Two shows she created – Two Broke Girls, co-created with Michael Patrick King, and her eponymous sitcom Whitney – had just premiered on major networks, thanks to her early success doing stand-up on late-night TV and appearing on Comedy Central roasts.

With Whitney floundering, Cummings had to learn quickly and at a young age how to be the boss of the show.

Dealing with the failure of Whitney and subsequently E!’s Love You, Mean It With Whitney Cummings – “I thought I was going to do this incisive show with like Michael Moore and Malcolm Gladwell; instead I got Snooki,” she says – forced her to re-evaluate what success meant to her.

The book may be hitting shelves today, but writing – especially humor writing – has been Cummings’ coping mechanism since she was a teen.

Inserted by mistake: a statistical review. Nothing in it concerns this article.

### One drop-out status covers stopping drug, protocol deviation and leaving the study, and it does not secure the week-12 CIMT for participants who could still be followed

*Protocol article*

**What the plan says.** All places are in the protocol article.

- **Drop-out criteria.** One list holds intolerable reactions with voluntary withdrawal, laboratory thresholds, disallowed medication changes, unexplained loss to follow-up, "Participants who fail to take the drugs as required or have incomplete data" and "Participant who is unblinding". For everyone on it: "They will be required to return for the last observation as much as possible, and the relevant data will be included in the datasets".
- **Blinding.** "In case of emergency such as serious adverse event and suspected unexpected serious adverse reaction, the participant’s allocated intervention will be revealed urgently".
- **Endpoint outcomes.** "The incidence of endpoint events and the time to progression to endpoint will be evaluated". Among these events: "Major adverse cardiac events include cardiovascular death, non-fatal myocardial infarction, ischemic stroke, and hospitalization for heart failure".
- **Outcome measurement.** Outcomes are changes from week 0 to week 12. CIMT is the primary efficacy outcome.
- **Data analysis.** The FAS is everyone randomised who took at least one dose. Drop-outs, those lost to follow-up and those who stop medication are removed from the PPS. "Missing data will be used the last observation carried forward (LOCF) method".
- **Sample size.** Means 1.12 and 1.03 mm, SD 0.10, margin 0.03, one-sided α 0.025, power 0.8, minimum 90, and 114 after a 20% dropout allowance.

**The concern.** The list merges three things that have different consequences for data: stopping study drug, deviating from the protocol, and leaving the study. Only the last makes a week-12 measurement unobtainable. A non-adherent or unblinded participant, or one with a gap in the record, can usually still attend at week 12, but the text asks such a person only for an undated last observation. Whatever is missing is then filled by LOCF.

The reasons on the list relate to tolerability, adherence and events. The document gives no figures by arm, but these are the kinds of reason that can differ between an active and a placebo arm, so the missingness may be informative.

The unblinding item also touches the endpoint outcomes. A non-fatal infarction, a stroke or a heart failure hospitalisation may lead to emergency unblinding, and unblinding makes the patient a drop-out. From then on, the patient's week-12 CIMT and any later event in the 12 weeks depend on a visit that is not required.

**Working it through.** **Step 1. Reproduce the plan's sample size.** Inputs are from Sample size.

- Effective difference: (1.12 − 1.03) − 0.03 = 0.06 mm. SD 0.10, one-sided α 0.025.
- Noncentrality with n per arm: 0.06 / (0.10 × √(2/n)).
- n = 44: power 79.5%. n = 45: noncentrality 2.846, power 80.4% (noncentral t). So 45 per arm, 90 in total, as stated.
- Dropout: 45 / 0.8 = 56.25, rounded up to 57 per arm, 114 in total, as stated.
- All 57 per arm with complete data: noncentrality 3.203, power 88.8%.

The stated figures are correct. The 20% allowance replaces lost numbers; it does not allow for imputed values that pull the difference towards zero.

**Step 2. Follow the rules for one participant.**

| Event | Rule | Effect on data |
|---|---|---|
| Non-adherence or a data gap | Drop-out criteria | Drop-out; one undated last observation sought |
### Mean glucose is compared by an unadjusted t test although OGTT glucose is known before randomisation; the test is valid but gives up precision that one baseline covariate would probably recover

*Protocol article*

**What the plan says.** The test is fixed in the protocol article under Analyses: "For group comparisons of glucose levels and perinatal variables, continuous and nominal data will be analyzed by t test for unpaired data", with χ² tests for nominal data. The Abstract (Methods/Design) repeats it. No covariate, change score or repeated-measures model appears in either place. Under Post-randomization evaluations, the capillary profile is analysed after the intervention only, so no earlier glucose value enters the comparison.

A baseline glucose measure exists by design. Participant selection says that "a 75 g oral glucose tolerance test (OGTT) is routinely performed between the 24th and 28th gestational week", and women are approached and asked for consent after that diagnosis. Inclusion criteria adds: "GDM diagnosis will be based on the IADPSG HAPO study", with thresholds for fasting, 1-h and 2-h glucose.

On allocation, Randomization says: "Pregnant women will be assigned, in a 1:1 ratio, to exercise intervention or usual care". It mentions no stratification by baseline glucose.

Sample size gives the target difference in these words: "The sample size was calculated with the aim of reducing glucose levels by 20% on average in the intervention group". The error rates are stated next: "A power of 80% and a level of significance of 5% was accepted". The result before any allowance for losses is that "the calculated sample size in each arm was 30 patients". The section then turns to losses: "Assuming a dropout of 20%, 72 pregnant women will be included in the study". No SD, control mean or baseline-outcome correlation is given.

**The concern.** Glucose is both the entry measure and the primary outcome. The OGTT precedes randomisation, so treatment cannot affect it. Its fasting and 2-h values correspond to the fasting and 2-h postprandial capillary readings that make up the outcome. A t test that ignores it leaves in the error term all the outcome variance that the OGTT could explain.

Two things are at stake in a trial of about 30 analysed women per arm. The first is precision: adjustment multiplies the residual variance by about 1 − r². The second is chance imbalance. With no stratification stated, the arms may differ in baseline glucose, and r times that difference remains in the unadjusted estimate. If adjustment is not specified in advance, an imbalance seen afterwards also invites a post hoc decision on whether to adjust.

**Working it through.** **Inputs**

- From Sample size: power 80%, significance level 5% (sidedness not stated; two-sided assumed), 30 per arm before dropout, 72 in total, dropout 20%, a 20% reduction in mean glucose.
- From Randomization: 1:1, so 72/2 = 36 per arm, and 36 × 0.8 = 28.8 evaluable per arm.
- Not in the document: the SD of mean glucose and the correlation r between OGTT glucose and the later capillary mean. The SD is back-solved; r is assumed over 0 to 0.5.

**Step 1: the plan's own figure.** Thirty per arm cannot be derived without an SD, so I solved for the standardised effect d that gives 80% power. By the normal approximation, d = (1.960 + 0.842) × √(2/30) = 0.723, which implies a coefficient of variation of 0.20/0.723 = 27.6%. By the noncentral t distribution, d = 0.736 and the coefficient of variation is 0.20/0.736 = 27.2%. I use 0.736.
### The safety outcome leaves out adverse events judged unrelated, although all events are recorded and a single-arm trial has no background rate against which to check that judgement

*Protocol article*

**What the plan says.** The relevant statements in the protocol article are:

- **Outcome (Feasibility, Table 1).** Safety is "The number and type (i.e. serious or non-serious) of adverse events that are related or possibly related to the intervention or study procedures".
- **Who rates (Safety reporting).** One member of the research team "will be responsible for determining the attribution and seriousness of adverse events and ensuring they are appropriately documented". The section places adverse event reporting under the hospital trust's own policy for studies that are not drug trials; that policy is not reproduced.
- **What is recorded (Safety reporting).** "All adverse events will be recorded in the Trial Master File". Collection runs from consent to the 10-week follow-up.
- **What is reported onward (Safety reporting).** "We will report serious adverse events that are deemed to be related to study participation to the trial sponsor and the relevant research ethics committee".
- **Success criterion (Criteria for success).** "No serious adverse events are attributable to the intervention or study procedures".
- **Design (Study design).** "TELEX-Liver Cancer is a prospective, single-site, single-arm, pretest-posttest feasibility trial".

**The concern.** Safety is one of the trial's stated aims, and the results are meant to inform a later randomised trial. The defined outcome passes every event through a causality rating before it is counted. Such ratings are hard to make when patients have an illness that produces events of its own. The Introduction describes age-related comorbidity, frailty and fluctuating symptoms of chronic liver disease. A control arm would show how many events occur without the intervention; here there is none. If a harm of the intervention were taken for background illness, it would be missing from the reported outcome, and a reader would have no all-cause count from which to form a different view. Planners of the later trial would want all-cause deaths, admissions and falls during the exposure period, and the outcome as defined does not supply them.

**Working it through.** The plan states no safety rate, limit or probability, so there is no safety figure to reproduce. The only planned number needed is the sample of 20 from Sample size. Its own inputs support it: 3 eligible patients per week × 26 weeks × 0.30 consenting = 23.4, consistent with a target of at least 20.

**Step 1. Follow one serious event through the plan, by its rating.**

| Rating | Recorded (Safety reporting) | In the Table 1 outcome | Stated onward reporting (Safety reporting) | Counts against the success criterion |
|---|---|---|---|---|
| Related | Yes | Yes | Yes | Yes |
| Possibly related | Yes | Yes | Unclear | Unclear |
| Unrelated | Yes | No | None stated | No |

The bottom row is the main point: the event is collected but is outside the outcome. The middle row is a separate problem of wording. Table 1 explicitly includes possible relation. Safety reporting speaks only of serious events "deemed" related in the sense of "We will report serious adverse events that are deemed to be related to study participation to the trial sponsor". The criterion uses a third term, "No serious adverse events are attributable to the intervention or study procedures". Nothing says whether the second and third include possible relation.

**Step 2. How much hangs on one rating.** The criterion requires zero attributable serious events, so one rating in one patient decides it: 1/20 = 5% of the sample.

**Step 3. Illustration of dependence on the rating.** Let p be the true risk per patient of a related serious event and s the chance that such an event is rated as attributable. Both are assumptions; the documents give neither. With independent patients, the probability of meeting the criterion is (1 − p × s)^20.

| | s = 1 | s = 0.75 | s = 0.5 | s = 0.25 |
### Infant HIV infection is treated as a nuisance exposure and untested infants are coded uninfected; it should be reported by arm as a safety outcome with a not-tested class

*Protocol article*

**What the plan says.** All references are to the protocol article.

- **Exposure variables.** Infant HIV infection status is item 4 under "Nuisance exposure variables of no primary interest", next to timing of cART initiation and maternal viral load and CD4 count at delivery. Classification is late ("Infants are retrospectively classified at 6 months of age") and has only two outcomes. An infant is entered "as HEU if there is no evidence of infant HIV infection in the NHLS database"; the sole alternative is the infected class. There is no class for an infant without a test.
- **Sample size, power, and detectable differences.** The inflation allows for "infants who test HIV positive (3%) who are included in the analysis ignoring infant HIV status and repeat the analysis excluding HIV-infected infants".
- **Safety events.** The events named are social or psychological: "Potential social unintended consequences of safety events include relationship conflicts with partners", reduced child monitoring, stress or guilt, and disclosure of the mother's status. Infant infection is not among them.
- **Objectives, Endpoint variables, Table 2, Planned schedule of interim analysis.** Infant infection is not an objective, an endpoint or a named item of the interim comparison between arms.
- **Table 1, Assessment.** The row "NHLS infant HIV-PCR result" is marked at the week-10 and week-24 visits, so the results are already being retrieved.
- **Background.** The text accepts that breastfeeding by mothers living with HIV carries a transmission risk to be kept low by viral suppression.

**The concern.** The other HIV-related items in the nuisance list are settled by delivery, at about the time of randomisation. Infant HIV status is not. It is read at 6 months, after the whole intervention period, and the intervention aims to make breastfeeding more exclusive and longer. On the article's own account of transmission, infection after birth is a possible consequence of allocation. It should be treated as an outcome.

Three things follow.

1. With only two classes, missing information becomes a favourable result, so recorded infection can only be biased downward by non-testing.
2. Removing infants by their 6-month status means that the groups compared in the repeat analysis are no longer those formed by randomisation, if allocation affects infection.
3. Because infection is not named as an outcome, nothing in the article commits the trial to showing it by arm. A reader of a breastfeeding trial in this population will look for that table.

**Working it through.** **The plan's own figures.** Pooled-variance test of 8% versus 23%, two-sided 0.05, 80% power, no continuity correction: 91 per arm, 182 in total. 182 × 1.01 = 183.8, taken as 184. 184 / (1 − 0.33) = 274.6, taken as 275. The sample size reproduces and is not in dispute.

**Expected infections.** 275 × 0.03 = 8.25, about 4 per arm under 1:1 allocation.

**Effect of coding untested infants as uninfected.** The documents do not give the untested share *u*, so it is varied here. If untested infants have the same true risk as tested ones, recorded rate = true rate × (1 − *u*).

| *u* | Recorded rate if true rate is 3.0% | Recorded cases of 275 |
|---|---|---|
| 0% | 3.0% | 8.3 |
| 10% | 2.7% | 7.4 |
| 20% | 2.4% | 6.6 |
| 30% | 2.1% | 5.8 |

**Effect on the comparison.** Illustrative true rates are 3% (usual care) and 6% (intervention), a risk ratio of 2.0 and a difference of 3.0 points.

Similar to how 2 Broke Girls presented what’s like to be poor, young and living in a big city in a way that resonated with people, putting Roseanne back on the air, she says, is a way to get a middle-class family back on TV. As she hits the road with a bunch of friends including Neal Brennan, Cummings’ shows are going to revolve around her new book.

“It made me realize that people don’t just want funny. With so much on going in the news right now, and so many people in a lot of pain, I don’t think people want jokes and me to only talk about my bad relationships. No one is talking about mental illness, and it’s comedians that are pushing the envelope and talking about something that people are pretending isn’t happening.”

Whitney Cummings